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Anal Biochem. 1988 Mar;169(2):227-33.

Use of a scanning densitometer or an ELISA plate reader for measurement of nanogram amounts of protein in crude extracts from biological tissues.

Author information

1
Department of Biology, University of Waterloo, Ontario, Canada.

Abstract

Protein contents of crude extracts from plant and animal tissues can be rapidly assayed using a Coomassie blue dye-binding procedure combined with scanning densitometry. Total protein is extracted from 100 mg of fresh-frozen or dried-ground tissue using 1 ml of extraction buffer. One-microliter aliquots of standard solutions or crude extracts are spotted in rows on a suitably sized sheet of Whatman 3MM chromatography paper. The dried samples are stained with Coomassie brilliant blue R-250 (0.2%, w/v, in acidified 50% MeOH) for 20 min and rinsed twice with acidified 20% MeOH. After drying, protein concentrations are read as reflectance using a scanning densitometer and peak heights or peak areas recorded using a digital integrator. In an alternative procedure, each spot is cut from the sample sheet and the dye-protein complex eluted in 1% sodium dodecyl sulfate (SDS) using an ultrasonic cleaner. Absorbance is subsequently read in a microwell sample holder at 590 nm with an enzyme-linked immunosorbent assay plate reader. Both procedures offer distinct advantages over previously reported methods. They are significantly faster when large numbers of samples are processed, they avoid interference by chlorophyll, dithiothreitol, SDS, 2-mercaptoethanol, Nonidet P-40, and phenylmethylsulfonyl fluoride (and other protease inhibitors) and they yield marked improvements in sensitivity, providing measurements of protein concentration below 100 and 200 ng.microliter-1, respectively.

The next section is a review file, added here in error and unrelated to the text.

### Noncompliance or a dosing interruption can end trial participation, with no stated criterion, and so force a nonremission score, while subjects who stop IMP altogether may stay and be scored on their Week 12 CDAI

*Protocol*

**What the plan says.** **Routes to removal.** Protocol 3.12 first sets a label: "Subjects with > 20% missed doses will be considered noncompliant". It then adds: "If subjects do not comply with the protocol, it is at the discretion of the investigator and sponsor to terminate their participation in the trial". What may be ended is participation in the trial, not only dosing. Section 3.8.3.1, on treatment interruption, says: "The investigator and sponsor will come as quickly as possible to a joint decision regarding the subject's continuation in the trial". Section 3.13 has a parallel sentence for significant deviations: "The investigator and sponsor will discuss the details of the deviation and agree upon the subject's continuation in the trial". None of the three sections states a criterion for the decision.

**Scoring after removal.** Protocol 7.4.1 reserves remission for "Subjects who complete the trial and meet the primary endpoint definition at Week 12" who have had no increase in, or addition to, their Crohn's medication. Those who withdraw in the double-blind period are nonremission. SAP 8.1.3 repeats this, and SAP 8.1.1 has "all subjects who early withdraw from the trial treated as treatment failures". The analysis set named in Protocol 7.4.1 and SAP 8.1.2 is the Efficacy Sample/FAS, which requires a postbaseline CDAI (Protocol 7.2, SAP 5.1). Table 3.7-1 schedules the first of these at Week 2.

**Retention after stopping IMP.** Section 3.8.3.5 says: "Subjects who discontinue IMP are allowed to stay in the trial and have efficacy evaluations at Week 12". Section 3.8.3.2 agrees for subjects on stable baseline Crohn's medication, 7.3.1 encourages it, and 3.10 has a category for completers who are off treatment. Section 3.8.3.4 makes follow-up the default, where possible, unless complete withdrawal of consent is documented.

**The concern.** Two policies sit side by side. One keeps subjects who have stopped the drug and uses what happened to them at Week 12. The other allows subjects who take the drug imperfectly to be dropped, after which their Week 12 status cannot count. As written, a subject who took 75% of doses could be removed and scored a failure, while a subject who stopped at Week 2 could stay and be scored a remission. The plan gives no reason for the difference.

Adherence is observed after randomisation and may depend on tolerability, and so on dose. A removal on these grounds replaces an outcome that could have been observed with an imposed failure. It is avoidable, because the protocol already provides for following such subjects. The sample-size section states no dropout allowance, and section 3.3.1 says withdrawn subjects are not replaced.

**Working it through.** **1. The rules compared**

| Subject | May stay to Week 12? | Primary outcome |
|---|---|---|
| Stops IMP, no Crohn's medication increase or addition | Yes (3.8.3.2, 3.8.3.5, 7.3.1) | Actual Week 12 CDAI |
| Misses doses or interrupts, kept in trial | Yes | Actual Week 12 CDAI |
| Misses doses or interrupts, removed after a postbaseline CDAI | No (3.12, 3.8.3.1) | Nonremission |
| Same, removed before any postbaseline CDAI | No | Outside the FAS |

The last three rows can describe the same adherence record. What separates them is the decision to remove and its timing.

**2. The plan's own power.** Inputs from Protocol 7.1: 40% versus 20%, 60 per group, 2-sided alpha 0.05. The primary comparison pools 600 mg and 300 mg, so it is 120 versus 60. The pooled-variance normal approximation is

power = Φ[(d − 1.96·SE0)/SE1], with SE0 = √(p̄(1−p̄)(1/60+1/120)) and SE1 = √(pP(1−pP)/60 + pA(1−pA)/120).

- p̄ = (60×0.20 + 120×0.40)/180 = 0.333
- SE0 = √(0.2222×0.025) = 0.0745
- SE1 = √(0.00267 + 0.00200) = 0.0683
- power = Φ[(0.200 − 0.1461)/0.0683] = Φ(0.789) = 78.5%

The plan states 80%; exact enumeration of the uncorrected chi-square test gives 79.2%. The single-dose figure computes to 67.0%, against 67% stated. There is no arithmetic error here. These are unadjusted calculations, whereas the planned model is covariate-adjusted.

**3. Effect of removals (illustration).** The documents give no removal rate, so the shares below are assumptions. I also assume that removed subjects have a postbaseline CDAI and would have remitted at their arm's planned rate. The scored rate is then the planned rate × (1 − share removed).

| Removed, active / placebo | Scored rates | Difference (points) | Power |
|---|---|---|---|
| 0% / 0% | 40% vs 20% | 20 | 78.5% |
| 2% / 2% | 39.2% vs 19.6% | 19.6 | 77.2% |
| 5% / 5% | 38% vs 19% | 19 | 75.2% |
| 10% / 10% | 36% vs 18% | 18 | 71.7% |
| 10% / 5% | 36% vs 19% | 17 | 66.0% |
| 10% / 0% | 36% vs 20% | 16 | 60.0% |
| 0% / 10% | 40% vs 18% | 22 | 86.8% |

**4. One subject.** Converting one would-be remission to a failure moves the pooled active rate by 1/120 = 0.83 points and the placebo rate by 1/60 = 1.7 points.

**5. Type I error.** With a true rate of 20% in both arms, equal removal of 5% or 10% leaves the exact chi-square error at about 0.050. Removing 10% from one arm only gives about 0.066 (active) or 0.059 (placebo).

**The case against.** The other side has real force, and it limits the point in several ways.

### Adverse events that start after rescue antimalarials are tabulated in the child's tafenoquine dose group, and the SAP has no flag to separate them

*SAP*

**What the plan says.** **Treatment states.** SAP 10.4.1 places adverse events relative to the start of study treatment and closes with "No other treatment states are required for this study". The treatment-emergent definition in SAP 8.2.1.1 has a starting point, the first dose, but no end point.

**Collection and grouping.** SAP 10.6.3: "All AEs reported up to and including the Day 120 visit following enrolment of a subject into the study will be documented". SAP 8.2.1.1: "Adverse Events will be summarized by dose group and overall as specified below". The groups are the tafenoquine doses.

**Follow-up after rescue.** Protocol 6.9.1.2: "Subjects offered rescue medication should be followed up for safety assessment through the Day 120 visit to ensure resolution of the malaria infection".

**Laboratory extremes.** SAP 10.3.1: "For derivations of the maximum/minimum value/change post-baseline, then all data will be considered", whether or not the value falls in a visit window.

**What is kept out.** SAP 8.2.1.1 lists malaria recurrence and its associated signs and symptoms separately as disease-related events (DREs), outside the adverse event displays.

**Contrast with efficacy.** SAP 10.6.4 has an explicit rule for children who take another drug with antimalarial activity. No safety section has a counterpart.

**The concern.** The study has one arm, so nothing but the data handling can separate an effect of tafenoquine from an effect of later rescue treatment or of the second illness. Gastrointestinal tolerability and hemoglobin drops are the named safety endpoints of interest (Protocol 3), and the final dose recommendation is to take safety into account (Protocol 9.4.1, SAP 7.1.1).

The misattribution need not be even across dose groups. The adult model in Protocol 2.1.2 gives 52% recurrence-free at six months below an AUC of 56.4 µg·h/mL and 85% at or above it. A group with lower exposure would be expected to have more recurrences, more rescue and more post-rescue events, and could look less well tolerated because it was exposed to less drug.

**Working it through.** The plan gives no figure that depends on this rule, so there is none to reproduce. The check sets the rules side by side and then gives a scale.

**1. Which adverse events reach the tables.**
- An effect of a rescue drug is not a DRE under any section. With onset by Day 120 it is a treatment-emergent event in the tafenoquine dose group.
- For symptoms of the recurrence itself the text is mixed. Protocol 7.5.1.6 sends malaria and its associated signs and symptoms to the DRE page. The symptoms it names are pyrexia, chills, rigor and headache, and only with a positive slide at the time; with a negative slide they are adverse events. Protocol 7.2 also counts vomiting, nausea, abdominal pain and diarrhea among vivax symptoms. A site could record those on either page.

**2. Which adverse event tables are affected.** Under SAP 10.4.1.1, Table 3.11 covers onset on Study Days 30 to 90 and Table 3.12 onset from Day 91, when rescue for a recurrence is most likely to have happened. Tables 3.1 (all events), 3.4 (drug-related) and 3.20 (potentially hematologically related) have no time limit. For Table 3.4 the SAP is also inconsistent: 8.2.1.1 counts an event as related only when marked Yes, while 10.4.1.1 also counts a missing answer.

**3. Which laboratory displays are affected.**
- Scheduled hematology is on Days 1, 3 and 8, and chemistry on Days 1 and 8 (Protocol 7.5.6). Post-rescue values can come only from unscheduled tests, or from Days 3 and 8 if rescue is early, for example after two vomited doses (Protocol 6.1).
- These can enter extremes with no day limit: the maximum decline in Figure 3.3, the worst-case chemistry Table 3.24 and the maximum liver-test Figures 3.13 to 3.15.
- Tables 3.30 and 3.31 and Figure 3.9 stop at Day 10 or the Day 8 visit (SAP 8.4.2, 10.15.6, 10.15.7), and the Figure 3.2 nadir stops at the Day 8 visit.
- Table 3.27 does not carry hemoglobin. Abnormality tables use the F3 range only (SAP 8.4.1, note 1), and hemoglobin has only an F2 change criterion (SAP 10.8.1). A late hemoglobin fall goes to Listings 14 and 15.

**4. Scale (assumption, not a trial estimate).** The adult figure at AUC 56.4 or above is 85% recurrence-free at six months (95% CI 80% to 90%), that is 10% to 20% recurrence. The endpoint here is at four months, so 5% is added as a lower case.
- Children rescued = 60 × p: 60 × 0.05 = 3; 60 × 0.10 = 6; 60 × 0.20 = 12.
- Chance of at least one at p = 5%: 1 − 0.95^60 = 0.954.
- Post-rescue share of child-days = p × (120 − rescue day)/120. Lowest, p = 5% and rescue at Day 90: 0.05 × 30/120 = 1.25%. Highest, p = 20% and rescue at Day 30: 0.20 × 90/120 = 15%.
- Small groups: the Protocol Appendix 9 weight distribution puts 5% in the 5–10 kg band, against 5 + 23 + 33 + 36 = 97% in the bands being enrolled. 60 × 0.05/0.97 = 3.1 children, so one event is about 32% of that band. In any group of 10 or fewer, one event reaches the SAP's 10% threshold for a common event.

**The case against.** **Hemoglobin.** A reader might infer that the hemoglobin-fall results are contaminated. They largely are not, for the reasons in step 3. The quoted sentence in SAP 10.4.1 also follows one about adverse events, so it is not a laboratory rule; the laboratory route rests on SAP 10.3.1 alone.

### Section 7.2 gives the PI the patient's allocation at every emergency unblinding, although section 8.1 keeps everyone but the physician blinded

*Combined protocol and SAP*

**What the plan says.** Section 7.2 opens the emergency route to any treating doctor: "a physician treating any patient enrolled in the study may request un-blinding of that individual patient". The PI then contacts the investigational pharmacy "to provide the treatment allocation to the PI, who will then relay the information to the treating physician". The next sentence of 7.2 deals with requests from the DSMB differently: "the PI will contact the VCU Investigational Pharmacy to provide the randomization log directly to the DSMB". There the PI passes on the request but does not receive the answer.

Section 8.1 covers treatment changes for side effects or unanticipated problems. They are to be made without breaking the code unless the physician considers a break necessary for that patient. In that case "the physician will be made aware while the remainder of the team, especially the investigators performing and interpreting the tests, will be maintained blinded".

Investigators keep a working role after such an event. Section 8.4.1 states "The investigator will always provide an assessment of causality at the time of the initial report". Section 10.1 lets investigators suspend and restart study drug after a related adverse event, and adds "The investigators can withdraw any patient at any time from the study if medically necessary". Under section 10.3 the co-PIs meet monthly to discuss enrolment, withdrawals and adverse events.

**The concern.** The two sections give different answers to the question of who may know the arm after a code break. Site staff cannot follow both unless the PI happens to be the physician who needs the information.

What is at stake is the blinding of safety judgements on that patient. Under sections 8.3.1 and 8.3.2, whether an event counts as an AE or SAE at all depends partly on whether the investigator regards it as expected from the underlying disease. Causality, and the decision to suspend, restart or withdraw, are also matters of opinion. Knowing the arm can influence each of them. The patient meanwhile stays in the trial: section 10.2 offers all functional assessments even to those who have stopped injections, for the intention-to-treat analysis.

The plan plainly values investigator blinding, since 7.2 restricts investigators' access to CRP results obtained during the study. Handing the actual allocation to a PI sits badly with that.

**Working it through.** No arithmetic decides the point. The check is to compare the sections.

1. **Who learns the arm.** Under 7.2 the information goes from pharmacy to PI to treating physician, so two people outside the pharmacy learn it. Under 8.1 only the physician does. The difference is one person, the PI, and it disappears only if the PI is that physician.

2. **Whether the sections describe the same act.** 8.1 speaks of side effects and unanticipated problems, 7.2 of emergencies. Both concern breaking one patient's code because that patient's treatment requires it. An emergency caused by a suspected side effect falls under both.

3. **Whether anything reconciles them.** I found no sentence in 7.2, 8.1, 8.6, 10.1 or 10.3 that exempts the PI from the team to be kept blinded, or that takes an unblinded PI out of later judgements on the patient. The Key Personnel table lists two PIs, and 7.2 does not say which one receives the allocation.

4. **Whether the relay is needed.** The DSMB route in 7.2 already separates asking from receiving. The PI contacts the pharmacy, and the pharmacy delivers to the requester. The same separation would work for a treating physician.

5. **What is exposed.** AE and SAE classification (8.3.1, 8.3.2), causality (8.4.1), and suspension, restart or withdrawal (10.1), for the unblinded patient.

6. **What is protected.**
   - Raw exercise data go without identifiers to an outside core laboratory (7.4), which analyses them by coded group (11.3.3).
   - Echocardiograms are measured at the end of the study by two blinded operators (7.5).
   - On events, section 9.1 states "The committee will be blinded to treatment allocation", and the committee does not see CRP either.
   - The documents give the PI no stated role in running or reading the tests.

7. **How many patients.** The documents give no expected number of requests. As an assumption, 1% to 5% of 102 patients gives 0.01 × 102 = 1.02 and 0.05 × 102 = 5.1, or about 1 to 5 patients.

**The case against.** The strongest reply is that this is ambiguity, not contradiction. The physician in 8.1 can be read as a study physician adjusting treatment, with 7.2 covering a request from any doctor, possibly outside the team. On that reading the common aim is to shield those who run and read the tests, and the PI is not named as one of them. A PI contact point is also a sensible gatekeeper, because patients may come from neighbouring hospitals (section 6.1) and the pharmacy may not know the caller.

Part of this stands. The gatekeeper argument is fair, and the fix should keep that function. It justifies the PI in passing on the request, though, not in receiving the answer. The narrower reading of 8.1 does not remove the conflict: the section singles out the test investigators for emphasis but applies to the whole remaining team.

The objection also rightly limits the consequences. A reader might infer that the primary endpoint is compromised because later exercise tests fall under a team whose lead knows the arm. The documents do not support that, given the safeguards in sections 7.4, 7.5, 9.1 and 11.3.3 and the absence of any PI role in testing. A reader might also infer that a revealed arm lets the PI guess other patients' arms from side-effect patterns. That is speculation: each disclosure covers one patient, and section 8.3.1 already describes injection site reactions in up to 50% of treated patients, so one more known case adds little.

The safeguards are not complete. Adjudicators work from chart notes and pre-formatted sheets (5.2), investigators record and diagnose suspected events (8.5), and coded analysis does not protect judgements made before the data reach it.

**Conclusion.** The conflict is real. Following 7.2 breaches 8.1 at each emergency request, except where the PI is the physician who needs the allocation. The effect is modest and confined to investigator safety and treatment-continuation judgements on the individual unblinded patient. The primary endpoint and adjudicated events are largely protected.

PMID:
2454592
DOI:
10.1016/0003-2697(88)90278-3
[Indexed for MEDLINE]

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